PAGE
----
Distillers Blog
Opus Magnum | 12 Oct. 2016

Monkey 47 Distiller`s Cut 2016

Abietes Melle

Driven by occupational curiosity, a love of sensory experimentation, and a pronounced penchant for unique aromas, Black Forest Distillers have set out on their search for species rara – the singular ingredient that goes into their annual Monkey 47 Distiller’s Cut – for six years running.
In 2016, their passion for the unique led the Monkey’s minders back to the groves and valleys of the Black Forest. This is where the Schaberhof – a farmstead built in 1840 that now serves as Monkey 47’s home – can be found overlooking the surrounding orchards, meadows, and wooded areas from its lofty perch. Along with the Zum Wilden Affen distillery, this authentic Black Forest institution boasts its very own apiary – yes, really!
At some point, this got the wheels turning: Why not let the Monkey try some honey?


Beekeeping is nothing if not a passion for Heinz Schaber, a master apiculturist and descendent of the farmstead’s founders who has managed the apiary with the meticulousness typical of the region since 1968. When Black Forest Distillers acquired the Schaberhof in 2014, he approached Monkey 47 founder and owner Alexander Stein about his fervent wish to continue plying his beloved trade on the company’s premises.
“I was completely taken with the subject of bees, particularly with regard to sustainability and other ecological aspects,” Stein recalls. “At that point, doing my part to maintain our bee colonies and help them thrive was just the obvious thing to do.”

“Bees are essential to our ecosystem,” Heinz Schaber explains. “Around 80 per cent of all our local plants rely on wild and honey bees for pollination.” Indeed, Albert Einstein himself summarised the crucial role bees play in keeping our natural surroundings intact in one simple, yet compelling phrase: “No more bees, no more pollination, no more plants, no more animals, no more man.”


Meanwhile, the combination of honey and alcohol nearly dates back to the beginnings of humankind itself. The transformation of honeyed water into a much tastier brew with the intoxicating effect of alcohol, for example, made mead (or “honey wine”) the libation of the gods in Germanic mythology. Anything good enough for the gods would probably be good enough for the 2016 Distiller’s Cut, and Black Forest Distillers chose a special honey for the job – the Schaberhof’s own Abietes Melle!
The term “fir honey” generally refers to honey made from honeydew. This substance is produced by bees that collect the sugary, high-fibre excretions of scale insects (which is actually what honeydew is). Particularly noteworthy among culinary experts is honeydew honey from the silver fir tree (lat. Abies alba), which is a common sight in the Black Forest.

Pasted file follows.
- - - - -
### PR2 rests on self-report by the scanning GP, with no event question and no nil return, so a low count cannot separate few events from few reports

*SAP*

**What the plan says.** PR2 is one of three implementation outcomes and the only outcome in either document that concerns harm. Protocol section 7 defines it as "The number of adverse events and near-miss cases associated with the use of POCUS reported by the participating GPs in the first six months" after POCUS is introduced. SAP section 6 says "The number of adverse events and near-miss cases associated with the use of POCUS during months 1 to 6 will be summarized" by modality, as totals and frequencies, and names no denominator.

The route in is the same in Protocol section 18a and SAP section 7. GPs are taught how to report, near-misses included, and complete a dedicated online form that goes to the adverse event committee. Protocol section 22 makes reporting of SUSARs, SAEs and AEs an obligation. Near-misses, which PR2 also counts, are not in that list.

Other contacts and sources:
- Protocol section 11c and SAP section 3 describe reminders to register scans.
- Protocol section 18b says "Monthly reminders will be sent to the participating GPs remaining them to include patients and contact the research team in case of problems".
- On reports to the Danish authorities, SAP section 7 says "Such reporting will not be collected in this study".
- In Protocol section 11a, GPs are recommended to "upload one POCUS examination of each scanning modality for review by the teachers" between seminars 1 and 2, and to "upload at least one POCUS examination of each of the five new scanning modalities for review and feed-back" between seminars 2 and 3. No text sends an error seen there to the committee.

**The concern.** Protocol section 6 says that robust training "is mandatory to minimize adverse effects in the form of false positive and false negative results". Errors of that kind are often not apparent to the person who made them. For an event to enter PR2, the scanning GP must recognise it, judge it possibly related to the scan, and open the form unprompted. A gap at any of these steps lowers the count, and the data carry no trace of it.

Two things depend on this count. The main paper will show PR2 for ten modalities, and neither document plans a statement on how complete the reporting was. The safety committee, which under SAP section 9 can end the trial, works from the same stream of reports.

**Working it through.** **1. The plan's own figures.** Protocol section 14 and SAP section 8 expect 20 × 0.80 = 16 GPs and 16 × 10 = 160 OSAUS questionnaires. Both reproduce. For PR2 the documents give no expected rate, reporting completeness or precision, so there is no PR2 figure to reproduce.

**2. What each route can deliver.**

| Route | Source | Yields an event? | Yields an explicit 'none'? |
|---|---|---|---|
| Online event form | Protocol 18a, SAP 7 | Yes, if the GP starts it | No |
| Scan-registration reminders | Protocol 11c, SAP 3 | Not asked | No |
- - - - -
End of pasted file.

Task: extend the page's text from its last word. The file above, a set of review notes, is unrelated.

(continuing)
Fir honey typically has a strong, tangy flavour and a greenish-black hue when held up against the light. Clearly excited by his new hobby, Alexander Stein’s restless nature soon led him to experiment with Black Forest fir honey and – you guessed it – Monkey 47. Numerous tests and trials ultimately confirmed that the idea was sound: Species rara had once again been found! With a grateful nod to their swarms of buzzing associates, Black Forest Distillers resolved to begin harvesting the local fir honey under the supervision of master beekeeper Schaber.
Just once each year, Black Forest Distillers produce just 4,000 bottles of a unique, limited-edition Distiller’s Cut that never fails to set the hearts of barkeepers and gin enthusiasts racing. In a complex and extensive process, Black Forest fir honey was added to the macerate of the 47 “traditional” ingredients of Monkey 47 this year. It was then distilled again in a second extraction procedure, left to mature for three months in earthenware containers, and finally combined with soft, local spring water.


By the way, if you catch yourself considering your own career in beekeeping, you’ll only be the next in a formidable line-up of luminaries: Sherlock Holmes became a beekeeper after retiring, former heavyweight boxing champion Max Schmeling tended bees in his free time, and Sir Edmund Hillary was certainly the most well-known professional apiculturist to climb Mount Everest in 1953.
Monkey 47 Distiller’s Cut 2016 – a zesty, yet elegant dry gin with delicate, herbal top notes and a potent middle register. One nip of its unique complexity and unparalleled density, and master beekeeper Heinz Schaber is a happy man.